Abigail Agyei spent 2020 working on some of the most high-profile issues facing government. As a senior policy adviser in the Ministry for Housing, Communities and Local Government’s People, Places and Communities Division, she began the year in a team working on race and minority ethnic equality policy and work commemorating the Windrush generation, and then moved towards helping communities cope with the impact of the coronavirus pandemic, which has greatly affected black and minority ethnic communities across the country.
For these contributions, as well as her work with the department’s BAME network, Agyei won the Rising Star Award at the 2020 Civil Service Awards, recognising her work in what she tells CSW has been a “busy and challenging” year.
“It has also felt incredibly rewarding,” she says. “It has been a mix of supporting communities as effectively as possible, and also trying to support my workforce, with my BAME network hat on.
“Before Covid, I was working in the race equality team engaging on our international commitments on race as well as engaging with Windrush communities, particularly through the Windrush Day grant scheme that our department holds. And then when Covid happened, there was a real focus on working to help the affected communities, so I have supported the team on that.
“I have also been part of the BAME network for three years as head on events and communications. Everything that happened this year following Black Lives Matter and George Floyd’s death meant I have worked on this additionally in the evenings and weekends to support our ethnic-minority workforce.”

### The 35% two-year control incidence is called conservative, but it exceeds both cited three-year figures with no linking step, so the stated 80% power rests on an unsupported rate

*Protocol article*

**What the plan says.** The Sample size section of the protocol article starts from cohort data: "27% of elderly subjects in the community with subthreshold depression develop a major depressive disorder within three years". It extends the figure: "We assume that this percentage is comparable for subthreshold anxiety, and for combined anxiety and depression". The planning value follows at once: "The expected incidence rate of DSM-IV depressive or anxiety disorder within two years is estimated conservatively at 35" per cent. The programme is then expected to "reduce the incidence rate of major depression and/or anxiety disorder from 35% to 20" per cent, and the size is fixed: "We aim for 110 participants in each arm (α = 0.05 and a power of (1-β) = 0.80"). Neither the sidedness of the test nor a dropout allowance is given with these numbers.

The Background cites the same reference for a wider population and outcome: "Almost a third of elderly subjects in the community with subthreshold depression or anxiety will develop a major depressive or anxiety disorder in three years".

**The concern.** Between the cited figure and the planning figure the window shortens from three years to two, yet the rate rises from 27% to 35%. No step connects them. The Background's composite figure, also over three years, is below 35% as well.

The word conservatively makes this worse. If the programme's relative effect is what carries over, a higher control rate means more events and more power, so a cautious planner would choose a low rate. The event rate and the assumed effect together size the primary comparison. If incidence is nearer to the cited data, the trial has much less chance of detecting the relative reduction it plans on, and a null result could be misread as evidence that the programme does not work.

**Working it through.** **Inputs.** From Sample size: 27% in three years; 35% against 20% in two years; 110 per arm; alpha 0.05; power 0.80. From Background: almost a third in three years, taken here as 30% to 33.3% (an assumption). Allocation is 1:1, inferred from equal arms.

She describes the year as “tiring and challenging, but incredibly rewarding in many parts as well”, as it has been spent working on the kinds of issues that motivate her as a civil servant.
”The reason I was interested in becoming a civil servant, and being in public service, was to support minority and marginalised communities in general. The civil service is the way I’ve been able to do this because of its reach in supporting the public and directly working on policies to support these communities. That’s definitely the reason I chose to be a civil servant and seven years on I’m still here. I think that’s been reflected throughout my career, of wanting to support and amplify the voices of marginalised communities.”
She says MHCLG is “doing great work to make sure that we’re reaching those hard-to-reach communities”.
Reflecting on her own area, she says: “We are seeing improvements with the community champions work we do, which works to engage with communities who have been disproportionately impacted by the pandemic. We engage with local authorities and voluntary and community sector regularly and are helping to expand their work in supporting these communities, and offering a range of interventions that are helping to build trust and empower communities.
“In particular, a lot of work is being done to engage with communities on the [Covid] vaccine, and I think we’re doing a really good job of making sure we’re listening to communities’ concerns and answering these concerns, and we are seeing uptake increase. I think it’s important that we’re seeing a lot more medics and doctors from ethnic-minority communities talking about the importance of vaccines and how effective they are – people are seeing these community champions, people who look like them, talking about the vaccine.”